Albion Interactive History / Library / Birds Eye View of the City of Albion (1988)

Albion Interactive History

Albion Interactive History / Research Documents

Frank Passic, Birds Eye View of the City of Albion, 1988

The Bird’s Eye View was a very popular art form immediately following the Civil War. Numerous Michigan communities had Bird’s Eye Views produced. Most of these, including the Bird’s Eye View of Albion, were the work of Albert Ruger (1828-1899), a Prussian immigrant and Civil War veteran, whose original occupation was that of a mason.

Ruger served in Company E, of the 196th Ohio Infantry at the end of the Civil War. While there, he prepared drawings of campsites of the Union army. In the spring of 1865, Ruger drew and had lithographed a Bird’s Eye view of Columbus, Ohio, at the time that the funeral car of Abraham Lincoln passed through the city. That lithograph drew particular attention, and has been reproduced many times.

Ruger moved to Battle creek, Michigan in 1866, and began producing Bird’s Eye Views of nine Michigan cities (plus two in nearby Indiana), including Albion. He continued in this occupation for twenty five years, traveling from state to state. It is estimated that he produced more than 250 views of cities, in a total of twenty-four states.

A detailed biography of the artist Ruger is contained in the book, Views and Viewmakers of Urban America: Lithographs of towns and Cities in the United States and Canada, Notes on Artists and Publishers, and a Union Catalog of Their Work 1825-1925, by John Reps (University of Missouri Press, 1984), pp. 201-204.

The Bird’s Eye View of Albion is undated, but from building comparisons and other factors, it can be safely determined that it was drawn in the year 1866.

The 1866 Bird’s Eye View of Albion measures 29 ¾” long, and 23 7/8″ wide. The actual “viewarea is 27 3/4″ by 15 ¾”, with a 3 ½ “blue sky” on the top. The map was produced and published by Ruger. It was printed at the Chicago Lithographing Company. Several original copies are still known to be in existence today, mostly in historical reference libraries, or in museums.

The Albion Historical Society reprinted the Bird’s Eye View of Albion in 1988. It is interesting to note that although Ruger used the word “city” in his title, Albion was still a village and did not become a city until 1885.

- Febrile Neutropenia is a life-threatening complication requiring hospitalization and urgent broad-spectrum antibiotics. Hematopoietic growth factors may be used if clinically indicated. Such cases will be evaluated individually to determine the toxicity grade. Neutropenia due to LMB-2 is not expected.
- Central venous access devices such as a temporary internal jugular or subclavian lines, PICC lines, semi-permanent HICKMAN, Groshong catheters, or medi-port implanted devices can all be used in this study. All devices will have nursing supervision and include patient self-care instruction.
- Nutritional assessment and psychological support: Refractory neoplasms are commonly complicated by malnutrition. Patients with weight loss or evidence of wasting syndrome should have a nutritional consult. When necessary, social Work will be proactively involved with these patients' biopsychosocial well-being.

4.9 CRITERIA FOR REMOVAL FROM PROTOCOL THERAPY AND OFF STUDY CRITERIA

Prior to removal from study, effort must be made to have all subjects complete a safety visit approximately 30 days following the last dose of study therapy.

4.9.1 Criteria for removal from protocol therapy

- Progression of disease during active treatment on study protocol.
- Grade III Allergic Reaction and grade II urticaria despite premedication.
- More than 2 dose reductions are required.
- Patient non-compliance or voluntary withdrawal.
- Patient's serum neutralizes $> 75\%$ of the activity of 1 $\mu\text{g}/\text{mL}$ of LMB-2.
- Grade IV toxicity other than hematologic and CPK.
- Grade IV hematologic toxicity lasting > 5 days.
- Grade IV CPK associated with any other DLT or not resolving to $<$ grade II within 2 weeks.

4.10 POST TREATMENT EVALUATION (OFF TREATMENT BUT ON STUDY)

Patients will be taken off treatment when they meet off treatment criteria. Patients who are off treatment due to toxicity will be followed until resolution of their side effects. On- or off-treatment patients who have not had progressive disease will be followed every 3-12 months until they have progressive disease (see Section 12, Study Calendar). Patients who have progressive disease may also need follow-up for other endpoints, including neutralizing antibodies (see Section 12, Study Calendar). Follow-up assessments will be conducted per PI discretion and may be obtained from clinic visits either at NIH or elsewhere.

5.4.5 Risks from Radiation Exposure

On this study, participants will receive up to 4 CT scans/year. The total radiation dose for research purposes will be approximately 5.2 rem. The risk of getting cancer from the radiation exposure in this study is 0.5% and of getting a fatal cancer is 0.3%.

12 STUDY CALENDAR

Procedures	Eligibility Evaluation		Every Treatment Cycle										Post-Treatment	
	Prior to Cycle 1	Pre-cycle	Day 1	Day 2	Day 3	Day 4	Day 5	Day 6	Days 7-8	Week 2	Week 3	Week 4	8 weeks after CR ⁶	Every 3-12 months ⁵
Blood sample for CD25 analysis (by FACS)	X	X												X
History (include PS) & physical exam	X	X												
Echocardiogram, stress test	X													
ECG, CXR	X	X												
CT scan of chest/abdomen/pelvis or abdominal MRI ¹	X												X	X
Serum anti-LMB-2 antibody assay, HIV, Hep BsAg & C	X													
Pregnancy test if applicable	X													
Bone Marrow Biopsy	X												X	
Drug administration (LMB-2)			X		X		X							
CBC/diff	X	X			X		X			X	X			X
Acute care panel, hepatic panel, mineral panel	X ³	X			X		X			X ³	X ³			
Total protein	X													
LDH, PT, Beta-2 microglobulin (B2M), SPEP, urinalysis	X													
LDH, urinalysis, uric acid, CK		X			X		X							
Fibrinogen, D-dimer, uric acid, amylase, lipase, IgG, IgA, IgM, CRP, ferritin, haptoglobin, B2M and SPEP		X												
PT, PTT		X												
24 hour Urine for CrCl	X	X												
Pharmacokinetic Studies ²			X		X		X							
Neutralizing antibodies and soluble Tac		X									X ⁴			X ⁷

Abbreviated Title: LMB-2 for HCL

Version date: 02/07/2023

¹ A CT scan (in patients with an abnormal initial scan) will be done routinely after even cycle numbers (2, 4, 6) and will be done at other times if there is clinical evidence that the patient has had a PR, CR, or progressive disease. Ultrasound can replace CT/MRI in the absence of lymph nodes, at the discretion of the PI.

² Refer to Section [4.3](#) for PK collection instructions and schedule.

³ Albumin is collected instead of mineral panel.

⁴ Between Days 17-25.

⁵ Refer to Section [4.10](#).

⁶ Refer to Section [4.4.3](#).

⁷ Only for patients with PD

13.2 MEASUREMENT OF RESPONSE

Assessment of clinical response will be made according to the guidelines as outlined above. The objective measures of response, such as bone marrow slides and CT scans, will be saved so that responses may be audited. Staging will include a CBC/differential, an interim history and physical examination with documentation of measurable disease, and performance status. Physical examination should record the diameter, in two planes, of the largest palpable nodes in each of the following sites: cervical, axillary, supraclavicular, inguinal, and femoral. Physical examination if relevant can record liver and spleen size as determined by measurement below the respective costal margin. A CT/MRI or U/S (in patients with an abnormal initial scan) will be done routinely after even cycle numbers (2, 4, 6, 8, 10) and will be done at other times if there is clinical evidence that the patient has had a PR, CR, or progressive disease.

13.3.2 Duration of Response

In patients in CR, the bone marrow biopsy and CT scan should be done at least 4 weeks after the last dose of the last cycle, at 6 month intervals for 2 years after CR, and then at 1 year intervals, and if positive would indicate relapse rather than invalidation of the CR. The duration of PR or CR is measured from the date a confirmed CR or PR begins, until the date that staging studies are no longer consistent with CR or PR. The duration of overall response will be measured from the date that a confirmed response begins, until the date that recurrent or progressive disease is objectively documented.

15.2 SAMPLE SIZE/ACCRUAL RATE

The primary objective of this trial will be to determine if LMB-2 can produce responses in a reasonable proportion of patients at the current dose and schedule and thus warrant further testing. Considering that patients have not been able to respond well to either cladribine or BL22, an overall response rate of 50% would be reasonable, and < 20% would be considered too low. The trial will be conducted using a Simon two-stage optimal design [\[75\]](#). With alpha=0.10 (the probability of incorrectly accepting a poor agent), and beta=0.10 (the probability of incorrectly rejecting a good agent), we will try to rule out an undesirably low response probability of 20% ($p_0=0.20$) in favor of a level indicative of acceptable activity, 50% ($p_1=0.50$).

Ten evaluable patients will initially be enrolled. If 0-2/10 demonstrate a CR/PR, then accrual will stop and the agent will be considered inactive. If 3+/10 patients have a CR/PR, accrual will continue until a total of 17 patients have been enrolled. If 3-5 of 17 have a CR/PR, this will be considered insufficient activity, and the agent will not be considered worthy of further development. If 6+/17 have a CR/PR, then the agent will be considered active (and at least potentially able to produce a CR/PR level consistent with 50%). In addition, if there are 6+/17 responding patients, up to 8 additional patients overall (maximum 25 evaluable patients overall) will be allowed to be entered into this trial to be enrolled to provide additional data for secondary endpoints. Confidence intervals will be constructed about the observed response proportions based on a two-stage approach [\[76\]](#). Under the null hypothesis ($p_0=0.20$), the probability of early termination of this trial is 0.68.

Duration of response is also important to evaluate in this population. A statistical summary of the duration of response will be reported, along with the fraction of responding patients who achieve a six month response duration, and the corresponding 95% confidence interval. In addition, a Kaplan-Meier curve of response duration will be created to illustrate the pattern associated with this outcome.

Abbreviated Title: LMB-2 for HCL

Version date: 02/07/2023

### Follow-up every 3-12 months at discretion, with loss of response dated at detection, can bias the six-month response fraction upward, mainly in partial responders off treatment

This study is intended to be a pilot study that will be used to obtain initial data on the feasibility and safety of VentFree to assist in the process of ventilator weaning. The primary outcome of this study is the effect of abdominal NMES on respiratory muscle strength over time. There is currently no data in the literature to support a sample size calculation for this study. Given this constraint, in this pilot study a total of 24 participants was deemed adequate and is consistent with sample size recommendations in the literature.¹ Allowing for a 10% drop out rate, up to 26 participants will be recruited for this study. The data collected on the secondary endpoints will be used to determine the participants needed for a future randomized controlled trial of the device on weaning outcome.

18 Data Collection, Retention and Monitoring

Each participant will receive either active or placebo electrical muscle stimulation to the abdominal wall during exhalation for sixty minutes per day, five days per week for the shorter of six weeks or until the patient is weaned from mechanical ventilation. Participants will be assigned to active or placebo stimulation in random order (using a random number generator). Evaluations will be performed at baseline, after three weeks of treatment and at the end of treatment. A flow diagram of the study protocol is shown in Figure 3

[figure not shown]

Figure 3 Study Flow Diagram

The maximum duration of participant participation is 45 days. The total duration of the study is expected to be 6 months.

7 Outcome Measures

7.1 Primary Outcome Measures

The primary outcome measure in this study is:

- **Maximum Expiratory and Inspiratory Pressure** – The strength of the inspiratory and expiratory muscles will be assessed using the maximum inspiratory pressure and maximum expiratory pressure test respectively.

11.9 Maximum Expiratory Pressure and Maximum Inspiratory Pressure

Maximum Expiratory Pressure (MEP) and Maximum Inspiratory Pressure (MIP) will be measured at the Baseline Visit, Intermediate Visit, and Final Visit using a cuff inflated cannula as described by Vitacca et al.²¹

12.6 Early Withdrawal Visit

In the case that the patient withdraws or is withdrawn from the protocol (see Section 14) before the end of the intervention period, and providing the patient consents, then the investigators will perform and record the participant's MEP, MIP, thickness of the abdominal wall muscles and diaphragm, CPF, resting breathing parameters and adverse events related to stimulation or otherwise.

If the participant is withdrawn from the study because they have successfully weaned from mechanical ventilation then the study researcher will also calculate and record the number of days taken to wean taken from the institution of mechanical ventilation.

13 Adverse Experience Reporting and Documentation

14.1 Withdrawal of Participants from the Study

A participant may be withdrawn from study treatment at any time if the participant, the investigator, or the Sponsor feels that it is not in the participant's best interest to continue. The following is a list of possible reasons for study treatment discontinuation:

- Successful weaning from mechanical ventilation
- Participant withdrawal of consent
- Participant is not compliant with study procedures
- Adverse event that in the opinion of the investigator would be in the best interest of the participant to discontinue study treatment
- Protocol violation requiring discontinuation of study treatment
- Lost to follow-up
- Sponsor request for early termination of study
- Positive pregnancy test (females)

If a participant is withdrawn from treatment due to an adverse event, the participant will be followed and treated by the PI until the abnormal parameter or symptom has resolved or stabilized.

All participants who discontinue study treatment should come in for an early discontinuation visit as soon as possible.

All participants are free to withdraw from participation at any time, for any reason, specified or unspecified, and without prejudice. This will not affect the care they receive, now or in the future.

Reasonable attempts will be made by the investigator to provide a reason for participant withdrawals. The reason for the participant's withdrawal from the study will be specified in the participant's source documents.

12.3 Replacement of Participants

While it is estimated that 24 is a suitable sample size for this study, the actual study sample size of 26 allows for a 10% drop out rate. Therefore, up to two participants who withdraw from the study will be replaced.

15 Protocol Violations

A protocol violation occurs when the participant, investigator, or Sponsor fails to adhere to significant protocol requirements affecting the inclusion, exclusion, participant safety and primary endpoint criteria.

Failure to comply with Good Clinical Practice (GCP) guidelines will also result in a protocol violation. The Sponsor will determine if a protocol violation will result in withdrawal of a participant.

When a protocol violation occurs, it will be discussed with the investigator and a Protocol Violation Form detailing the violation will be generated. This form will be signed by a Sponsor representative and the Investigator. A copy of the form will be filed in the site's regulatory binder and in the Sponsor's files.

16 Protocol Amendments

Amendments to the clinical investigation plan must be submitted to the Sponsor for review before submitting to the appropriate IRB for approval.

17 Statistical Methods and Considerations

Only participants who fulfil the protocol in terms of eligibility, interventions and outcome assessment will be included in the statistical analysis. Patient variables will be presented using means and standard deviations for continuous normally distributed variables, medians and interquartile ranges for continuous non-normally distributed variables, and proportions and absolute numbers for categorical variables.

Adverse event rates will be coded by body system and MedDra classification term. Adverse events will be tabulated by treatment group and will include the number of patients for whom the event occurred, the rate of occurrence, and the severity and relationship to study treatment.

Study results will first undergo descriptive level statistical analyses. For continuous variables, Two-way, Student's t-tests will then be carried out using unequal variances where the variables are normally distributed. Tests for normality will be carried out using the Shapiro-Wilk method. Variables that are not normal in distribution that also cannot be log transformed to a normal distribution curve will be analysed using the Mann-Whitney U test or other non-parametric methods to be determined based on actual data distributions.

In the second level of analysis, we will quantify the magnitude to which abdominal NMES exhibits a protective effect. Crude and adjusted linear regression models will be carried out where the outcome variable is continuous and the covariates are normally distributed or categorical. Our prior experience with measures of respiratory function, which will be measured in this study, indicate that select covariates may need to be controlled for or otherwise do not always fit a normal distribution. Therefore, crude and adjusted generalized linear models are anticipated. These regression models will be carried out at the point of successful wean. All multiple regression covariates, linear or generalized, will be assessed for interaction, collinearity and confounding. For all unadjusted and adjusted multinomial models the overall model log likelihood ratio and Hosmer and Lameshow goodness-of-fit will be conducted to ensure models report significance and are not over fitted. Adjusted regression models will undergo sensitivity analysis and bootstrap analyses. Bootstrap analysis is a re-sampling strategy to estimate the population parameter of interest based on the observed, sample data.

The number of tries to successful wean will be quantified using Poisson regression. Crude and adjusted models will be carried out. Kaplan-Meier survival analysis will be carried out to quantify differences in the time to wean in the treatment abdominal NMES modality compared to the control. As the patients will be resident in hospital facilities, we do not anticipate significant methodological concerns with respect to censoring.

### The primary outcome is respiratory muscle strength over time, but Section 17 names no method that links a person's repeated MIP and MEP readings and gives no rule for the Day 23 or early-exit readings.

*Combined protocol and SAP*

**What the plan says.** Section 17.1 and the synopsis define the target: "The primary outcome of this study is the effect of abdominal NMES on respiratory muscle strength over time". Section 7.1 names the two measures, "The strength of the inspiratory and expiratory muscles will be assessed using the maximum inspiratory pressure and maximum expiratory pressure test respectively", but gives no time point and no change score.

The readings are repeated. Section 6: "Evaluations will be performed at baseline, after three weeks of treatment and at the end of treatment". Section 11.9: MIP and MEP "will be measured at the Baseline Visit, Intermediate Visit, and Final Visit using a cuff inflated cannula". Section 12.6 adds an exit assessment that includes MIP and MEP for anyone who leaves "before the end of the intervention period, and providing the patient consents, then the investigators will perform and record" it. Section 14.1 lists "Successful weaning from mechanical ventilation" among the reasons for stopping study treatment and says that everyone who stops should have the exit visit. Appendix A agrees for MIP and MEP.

The reproduction was printed on 80 lb Mohawk Super Fine Cover acid-free paper, and 540 copies were produced. The printer was the Colonial Press, in nearby Jackson, Michigan. The Society used an original map from their collection, which was photographically reproduced, and then cleaned, as well as having the tears repaired, and the blue color restored.

The reproduction is basically the actual size of the original, with the exception that a very small portion of the left edge of the view had to be shaved off by the printer in order to produce the “window” effect for the coloring.

This book is intended as a general guide, to help the viewer locate the homes and businesses of specific persons living in Albion after the Civil War. Four basic references sources have been used in helping to determine addresses and residences.

The first is the 1858 Map of Calhoun Country, Michigan, published by Geil, Harley, and Siverd in Philadelphia. This canvas scroll-type map contains a map of Albion Village, showing the block numbers, building/house locations, and the names of some of the owners of the property. Although dated 1858, the map was actually prepared and produced in 1857.

The second source is the 1871 Map of Albion, published by Taylor & Bird (Philadelphia). It, too, shows the village, listing block numbers, and showing placement of homes. Unfortunately, very few names of property owners are given on this map. However, a listing of the merchants on Superior St. is included, and this has proved helpful. We have used the central portion of that map in this guide. The original is in the Albion College Archives.